The following is taken from Larry Chapman's site on triathlon FAQs:
<http://www.cs.sfu.ca/people/GradStudents/zaiane/personal/trifaq.html> ************************************************************
4) How Do I Train?
TRIATHLON TRAINING by Todd Jensen

GETTING STARTED - The following sections describe how to train for triathlons for people with little or no triathlon experience, but the information is general enough that it can be used for almost any endurance sport. First things first. You need to gauge your current fitness level. Get a physical done by your physician. Ask yourself questions such as, "Do I work out regularly (3 or more times a week)?", "How far can I swim/bike/run comfortably?", and "Do I have any medical conditions and/or injuries (e.g. asthma, strained ligaments) I should be aware of?" It is important to understand your current fitness level so that you can properly train and build onto your fitness without becoming injured.

You should determine your training heart rate ranges. First, you need to know your maximum heart rate (HRmax). You can estimate it using the following formulas:
Women: 226 - AGE = HRmax Men: 220 - AGE = HRmax
Be aware that the above formulas only give estimates - your actual maximum heart rate may be higher or lower. There are tests to determine this, but the formulas give a good starting point.

Now you should find your resting heart rate (HRrest). This can be done by taking the average of your pulse for a few mornings after you wake up but while still in bed. From these two numbers you can determine your training heart rate ranges using the Karvonen method. The formula below is used to find your heart rate at a specific exertion level (from a range of 0 to 100%).
(HRmax - HRrest) x (%effort) + (HRrest) = HR%effort
Example:
HRmax = 220 - 26 = 194 (assuming a 26-year-old male) HRrest = 45 (averaged over 7 consecutive mornings)

HR_80% = (194 - 45) x 0.80 + 45 = 163

Using the table below, you will know what your heart rate should be for certain types of workouts. In the beginning of your training, you'll mostly be training in the lower ranges. As the races get closer, you'll begin to explore the higher ranges of your heart rate.

Level %effort Type of Training
==============================================
I 60% - 70% Overdistance, Endurance----------------------------------------------

II 71% - 74% Endurance, Speedwork----------------------------------------------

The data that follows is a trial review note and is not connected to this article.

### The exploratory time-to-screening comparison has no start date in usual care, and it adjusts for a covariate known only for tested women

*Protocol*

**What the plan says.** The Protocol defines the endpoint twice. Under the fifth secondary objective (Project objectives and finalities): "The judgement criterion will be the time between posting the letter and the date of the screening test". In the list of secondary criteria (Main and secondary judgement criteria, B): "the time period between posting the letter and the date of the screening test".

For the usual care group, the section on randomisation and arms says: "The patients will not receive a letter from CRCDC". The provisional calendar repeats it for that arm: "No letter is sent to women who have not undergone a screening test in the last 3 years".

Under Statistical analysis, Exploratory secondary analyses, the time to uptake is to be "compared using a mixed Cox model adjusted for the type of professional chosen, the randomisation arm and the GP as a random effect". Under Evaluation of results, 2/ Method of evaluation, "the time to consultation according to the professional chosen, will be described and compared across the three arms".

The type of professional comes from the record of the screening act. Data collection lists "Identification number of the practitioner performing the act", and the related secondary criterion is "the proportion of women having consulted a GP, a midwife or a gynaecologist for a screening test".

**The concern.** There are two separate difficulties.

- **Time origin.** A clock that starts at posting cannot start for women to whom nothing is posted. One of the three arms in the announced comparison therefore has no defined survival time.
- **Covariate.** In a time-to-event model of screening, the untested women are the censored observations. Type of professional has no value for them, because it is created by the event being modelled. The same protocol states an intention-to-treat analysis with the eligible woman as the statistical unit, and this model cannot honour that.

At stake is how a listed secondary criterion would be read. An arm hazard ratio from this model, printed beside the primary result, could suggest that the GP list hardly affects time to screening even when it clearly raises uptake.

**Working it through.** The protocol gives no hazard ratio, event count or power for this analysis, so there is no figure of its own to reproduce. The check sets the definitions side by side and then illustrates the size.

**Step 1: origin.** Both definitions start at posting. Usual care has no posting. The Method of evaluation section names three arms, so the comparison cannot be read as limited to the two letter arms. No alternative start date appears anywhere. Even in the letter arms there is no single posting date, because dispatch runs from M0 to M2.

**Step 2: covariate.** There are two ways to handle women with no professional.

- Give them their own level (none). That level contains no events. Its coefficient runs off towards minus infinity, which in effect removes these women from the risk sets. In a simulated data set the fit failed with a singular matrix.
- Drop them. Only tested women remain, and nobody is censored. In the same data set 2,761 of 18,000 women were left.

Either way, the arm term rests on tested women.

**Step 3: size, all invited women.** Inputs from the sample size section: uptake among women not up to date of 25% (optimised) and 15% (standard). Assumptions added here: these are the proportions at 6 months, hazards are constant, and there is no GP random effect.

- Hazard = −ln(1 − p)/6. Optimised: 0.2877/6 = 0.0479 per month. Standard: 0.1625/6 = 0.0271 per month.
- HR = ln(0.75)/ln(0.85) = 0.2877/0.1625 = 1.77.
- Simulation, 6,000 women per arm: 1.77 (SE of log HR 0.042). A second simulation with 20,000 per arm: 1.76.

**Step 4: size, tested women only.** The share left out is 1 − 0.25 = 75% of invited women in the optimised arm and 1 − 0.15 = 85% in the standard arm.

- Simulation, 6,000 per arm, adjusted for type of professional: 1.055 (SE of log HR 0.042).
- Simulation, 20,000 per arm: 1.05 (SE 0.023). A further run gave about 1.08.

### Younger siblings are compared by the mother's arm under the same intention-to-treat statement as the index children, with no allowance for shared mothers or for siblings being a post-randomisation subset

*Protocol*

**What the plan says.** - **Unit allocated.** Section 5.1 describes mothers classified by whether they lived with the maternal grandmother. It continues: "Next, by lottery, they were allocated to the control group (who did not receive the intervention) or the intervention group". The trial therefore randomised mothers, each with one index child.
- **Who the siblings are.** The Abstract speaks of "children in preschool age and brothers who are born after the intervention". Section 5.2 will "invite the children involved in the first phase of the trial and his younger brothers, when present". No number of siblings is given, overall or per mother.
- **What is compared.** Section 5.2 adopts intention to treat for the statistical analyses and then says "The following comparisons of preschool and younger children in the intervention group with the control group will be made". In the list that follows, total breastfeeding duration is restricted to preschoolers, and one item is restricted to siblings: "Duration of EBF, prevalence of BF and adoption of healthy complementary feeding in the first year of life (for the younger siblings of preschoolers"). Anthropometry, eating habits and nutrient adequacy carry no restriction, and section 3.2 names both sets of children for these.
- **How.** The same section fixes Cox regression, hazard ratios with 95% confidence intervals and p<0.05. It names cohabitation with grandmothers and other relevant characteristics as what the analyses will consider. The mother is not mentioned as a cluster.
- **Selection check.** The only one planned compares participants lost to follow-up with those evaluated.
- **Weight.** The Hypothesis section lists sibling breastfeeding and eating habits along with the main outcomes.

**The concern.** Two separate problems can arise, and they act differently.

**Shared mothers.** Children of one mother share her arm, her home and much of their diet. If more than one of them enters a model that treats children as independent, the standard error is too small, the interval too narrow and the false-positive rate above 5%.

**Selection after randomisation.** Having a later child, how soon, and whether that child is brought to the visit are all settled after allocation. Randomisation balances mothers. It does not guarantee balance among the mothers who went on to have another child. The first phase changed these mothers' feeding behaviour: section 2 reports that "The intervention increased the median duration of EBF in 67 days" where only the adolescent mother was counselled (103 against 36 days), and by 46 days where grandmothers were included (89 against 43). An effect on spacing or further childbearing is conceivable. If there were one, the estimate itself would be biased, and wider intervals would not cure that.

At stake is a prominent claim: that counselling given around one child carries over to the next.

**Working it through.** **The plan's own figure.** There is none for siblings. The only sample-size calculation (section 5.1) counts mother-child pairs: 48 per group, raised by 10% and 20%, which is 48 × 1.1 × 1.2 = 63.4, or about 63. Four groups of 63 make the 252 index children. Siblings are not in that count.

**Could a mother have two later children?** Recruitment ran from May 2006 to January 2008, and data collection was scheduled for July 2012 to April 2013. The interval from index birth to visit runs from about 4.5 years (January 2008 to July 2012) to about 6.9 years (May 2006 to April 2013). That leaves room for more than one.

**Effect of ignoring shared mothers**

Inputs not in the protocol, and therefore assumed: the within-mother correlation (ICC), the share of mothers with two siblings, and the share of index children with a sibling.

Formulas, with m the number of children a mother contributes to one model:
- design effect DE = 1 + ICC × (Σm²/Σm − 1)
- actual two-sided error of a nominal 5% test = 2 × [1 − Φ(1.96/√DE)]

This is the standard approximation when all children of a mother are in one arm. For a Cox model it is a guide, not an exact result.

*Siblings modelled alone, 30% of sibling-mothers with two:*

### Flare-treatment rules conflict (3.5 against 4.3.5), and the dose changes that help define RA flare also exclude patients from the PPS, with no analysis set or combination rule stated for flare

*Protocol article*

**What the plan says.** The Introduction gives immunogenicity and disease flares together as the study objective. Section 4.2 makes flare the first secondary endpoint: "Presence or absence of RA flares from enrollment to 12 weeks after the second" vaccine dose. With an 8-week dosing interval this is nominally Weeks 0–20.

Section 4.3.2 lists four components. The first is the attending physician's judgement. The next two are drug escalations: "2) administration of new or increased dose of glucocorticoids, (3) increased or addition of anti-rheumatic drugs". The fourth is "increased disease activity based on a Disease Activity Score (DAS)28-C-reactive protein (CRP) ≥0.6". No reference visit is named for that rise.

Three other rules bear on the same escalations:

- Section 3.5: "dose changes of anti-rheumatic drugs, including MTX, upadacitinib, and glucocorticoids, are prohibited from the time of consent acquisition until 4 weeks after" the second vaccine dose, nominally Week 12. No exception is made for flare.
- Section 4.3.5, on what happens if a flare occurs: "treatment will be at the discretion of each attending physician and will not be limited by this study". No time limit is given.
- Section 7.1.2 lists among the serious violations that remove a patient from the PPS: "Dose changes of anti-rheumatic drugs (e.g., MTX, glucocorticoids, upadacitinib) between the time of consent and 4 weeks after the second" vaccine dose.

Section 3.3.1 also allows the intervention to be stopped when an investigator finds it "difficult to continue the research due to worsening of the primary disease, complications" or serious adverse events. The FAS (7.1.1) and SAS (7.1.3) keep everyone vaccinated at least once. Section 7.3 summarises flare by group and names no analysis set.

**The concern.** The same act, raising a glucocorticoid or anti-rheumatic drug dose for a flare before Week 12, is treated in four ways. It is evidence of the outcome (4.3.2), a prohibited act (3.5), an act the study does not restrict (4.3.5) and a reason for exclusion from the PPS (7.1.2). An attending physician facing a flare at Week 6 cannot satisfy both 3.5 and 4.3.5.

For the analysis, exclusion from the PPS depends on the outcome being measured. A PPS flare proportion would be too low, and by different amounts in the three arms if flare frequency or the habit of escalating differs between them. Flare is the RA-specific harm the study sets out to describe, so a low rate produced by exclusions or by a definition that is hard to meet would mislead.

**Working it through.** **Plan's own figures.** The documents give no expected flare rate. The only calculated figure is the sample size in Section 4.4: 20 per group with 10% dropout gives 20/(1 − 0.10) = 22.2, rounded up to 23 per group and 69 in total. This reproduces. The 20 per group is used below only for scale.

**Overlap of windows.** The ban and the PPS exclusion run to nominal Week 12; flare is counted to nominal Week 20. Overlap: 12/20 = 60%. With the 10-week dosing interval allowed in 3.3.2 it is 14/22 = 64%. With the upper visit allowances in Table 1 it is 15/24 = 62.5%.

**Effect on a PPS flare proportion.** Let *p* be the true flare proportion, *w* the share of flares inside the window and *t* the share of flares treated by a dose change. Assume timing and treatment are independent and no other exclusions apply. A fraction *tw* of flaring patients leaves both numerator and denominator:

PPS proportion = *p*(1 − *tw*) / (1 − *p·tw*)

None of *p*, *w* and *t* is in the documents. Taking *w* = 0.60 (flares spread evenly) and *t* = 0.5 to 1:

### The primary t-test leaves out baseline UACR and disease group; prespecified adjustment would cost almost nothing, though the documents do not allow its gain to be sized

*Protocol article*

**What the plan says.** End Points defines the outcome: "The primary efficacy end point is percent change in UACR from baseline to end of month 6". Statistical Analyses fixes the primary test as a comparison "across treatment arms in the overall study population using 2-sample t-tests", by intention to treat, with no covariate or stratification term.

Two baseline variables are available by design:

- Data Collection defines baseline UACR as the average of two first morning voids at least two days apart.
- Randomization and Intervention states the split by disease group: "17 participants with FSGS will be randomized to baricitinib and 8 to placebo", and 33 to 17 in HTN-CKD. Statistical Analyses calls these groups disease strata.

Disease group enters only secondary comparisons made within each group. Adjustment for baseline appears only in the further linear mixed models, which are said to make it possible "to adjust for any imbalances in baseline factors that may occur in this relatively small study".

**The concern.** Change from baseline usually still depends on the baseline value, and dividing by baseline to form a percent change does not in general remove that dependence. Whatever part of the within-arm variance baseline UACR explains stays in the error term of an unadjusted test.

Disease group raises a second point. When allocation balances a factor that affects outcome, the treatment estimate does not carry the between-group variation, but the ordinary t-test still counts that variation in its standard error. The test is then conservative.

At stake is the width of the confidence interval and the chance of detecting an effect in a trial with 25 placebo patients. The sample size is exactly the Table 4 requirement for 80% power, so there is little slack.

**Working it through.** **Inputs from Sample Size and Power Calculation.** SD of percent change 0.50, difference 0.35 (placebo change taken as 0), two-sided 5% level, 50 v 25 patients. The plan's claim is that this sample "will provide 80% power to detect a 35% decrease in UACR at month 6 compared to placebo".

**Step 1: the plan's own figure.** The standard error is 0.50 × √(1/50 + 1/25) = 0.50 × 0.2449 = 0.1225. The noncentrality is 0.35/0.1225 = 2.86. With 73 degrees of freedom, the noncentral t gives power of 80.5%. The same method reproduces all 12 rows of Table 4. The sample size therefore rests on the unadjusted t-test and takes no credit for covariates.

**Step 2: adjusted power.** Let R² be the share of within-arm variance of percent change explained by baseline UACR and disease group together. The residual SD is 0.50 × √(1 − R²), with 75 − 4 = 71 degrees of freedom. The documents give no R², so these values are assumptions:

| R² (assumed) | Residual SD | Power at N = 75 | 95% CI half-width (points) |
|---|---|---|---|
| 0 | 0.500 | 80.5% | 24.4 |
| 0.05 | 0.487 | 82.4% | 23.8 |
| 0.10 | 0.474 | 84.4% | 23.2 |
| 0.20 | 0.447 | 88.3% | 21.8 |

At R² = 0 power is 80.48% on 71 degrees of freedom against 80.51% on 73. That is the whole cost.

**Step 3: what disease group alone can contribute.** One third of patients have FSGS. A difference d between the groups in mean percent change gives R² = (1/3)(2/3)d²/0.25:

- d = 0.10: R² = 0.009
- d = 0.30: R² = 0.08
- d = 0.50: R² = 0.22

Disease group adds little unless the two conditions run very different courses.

III 75% - 80% Endurance----------------------------------------------

IV 81% - 90% Intervals----------------------------------------------

V 91% - 100% Race

A PLAN Would you try to build a new home without a floorplan? You don't want to train without a plan, either. With a plan, you know exactly what you need to do to achieve your goals. The plan also prevents you from overtraining, which is discussed later, and allows you to fit training in around other activities and work. You may want to base your training on the amount of time you have to work out. Instead of trying to run 5 miles over your lunch hour, you may want to plan on running 40 minutes and not be late for your 1:00 meeting. Know how hard or easy you want to work out - use your heart rate to make yourself work harder or to keep yourself from working too hard.

Your plan doesn't need to be detailed, but it should be flexible for those unplanned for instances. Keep a training log with notes of what you did each day and how you felt. You should also write it down so you can compare notes later when you create a plan for next season. The following sections divide up the season into 5 parts: Base, Intensity, Peak, Race, and Recovery. After reading these sections, you should have a better idea of how to plan your season.

BASE BUILDING Before you start "real" training, you'll want to strengthen and prepare your body for the stresses it will need to handle. This is done by doing easy training and slowly increasing the amount of time or distance spent swimming, biking, and running. It is not a time to see how fast you can run 5 miles or to be hammering in the biggest gears on your bike - these types of activities will most likely lead to injuries.This is because it takes longer to build up the strength of your ligaments, tendons, and muscles than the time it take to build up your aerobic capacity (i.e. lungs and heart). Base building will slowly but surely strengthen the muscles your need to do your chosen sport. Most of this training should be done in heart rate zones I and II. You should avoid training in zone III - in this zone you can build your endurance, but your body doesn't recover as well and can become depleted over a period of time if you continue to train at that level. Zones IV and V should be avoided until you have built up enough strength to handle the higher intensities.